What is Momentum Investing?

Momentum Growth in Investing

You’ve probably heard the old adage that when it comes to investing, past performance does not guarantee future performance.  Momentum investing takes a somewhat different point of view.

While it’s true that long-term past performance has no correlation to long-term future performance, short-term past performance does correlate to short-term future performance.

That’s the essence of momentum investing; find the investments that have been doing well in the recent past and put your money there.  Then have a process in place to tell you when those investments are losing steam and need to be replaced with others that are doing well.

A Solid Track Record

While momentum investing may not be well known, it is well regarded.

The Economist magazine noted in a January 2011 article entitled Why Newton Was Wrong: “Since the 1980s academic studies have repeatedly shown that, on average, shares that have performed well in the recent past continue to do so for some time.”

And Mark Hulbert, editor of the Hulbert Financial Digest, which tracks the performance of investment advisory newsletters, said in a MarketWatch.com article entitled Inertia vs. Momentum, “the majority of the newsletters at the top of the Hulbert Financial Digest’s rankings for long-term performance, are those that, in one way or another, employ momentum strategies.”

Contrarian Wisdom

To be sure, momentum investing challenges some strongly-held aspects of conventional investing wisdom.

For example, some investing experts recommend finding a good mutual fund manager and sticking with him or her through thick or thin.  It’s akin to running a marathon.

However, stock market marathon runners don’t have the best records.  As has been widely reported, every year the majority of actively managed mutual funds fail to beat their benchmarks.

Momentum investing is more of a relay race. When one fund is doing well, it carries the baton.  When it runs out of steam, the baton is handed off to another stronger runner.

Momentum investing isn’t a silver bullet that always generates market-beating results.  However, over the long haul, it has proven to be a very effective investing strategy.

Note from Bob: I have been investing in the SMI fund for the last year and have been happy with my results thus far. The momentum investment strategy offered by Sound Mind Investing, called Fund Upgrading, has beaten the market in 11 of the past 13 years, growing nearly 170% in that time vs. about 42% for U.S. stocks.  While an SMI web membership usually costs $9.95 per month, for a limited time readers can access all that SMI has to offer with a 30-Day free-trial membership.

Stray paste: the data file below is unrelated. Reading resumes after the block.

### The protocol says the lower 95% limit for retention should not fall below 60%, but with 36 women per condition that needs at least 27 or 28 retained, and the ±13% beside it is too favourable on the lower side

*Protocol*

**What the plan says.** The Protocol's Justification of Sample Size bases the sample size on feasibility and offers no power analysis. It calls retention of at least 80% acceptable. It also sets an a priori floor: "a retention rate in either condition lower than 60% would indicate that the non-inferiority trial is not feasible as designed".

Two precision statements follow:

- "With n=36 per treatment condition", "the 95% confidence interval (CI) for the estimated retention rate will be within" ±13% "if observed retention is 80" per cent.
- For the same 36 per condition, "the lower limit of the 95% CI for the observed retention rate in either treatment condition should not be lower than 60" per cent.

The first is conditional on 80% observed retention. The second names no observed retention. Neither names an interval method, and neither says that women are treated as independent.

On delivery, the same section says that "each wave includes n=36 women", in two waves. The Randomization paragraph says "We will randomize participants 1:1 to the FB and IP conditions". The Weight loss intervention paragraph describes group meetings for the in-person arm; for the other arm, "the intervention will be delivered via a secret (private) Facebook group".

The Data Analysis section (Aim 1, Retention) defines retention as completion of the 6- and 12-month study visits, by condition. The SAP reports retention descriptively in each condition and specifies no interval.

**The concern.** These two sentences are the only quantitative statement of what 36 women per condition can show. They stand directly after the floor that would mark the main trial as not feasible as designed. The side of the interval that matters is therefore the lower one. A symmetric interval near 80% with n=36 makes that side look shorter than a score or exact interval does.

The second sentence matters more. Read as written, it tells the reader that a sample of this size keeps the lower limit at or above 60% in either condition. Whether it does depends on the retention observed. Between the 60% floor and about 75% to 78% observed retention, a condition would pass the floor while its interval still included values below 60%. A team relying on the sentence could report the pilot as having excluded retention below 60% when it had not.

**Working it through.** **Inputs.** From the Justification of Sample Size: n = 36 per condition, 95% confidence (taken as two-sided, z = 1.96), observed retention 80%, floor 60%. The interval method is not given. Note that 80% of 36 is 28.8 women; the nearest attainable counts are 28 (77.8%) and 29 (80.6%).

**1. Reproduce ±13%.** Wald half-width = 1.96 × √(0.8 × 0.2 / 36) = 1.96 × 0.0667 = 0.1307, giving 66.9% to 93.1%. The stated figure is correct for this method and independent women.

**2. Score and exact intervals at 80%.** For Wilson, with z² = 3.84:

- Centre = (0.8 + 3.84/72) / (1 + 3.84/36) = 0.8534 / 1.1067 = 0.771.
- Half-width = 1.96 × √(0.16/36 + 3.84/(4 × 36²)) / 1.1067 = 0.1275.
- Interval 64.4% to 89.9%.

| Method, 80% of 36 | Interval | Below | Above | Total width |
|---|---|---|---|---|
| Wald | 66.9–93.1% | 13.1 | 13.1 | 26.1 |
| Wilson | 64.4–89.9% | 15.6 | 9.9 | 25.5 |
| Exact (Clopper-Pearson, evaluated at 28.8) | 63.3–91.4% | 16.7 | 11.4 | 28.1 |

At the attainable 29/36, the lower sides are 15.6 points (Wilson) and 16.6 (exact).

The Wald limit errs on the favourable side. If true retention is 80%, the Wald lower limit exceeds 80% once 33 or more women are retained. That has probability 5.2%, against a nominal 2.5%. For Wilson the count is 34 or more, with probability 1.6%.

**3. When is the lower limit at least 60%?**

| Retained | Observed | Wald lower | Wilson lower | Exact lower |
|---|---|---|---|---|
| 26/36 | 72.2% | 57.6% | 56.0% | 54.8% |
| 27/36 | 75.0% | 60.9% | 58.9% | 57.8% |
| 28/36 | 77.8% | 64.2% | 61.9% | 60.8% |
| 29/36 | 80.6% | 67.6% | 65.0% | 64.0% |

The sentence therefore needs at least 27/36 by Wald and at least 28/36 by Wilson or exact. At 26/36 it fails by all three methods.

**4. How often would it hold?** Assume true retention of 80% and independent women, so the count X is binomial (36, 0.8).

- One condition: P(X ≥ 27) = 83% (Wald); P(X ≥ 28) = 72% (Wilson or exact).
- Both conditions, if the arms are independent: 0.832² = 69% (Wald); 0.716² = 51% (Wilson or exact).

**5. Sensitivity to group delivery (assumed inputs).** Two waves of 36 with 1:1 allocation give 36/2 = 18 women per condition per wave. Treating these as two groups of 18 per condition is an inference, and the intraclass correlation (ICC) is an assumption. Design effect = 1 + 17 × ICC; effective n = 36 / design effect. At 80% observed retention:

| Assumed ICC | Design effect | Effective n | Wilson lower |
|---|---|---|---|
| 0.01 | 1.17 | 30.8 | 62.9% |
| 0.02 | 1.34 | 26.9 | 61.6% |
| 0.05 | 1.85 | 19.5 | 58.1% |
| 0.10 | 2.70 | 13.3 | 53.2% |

What are your thoughts on momentum investing?  Leave a comment below!










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12 Comments
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  1. Sharon

    My results with the fund upgrading from SMI have been a mixed bag so far. But then I am just getting started and it hasn’t been the best year to invest so far. SMI has a great website and I appreciate the wise counsel from their staff. It is a great way to begin to develop a strategy for how to invest and I have found their site helpful toward building my confidence. The strategy makes a lot of sense to me.

    • Sharon – I understand about the results you’ve experienced so far. As we regularly counsel, stick with it. Over time, I’m confident you will be pleased with the results. I appreciate the comments about the site as well. I’ve worked at SMI since April and the more I get the know the content on the site, the more impressed I am with the depth and breadth of the advice and resources. I believe that Austin Pryor and Mark Biller are two of the wisest investment pros I’ve met, and I know them to be fully committed in their faith. It’s a very powerful combination.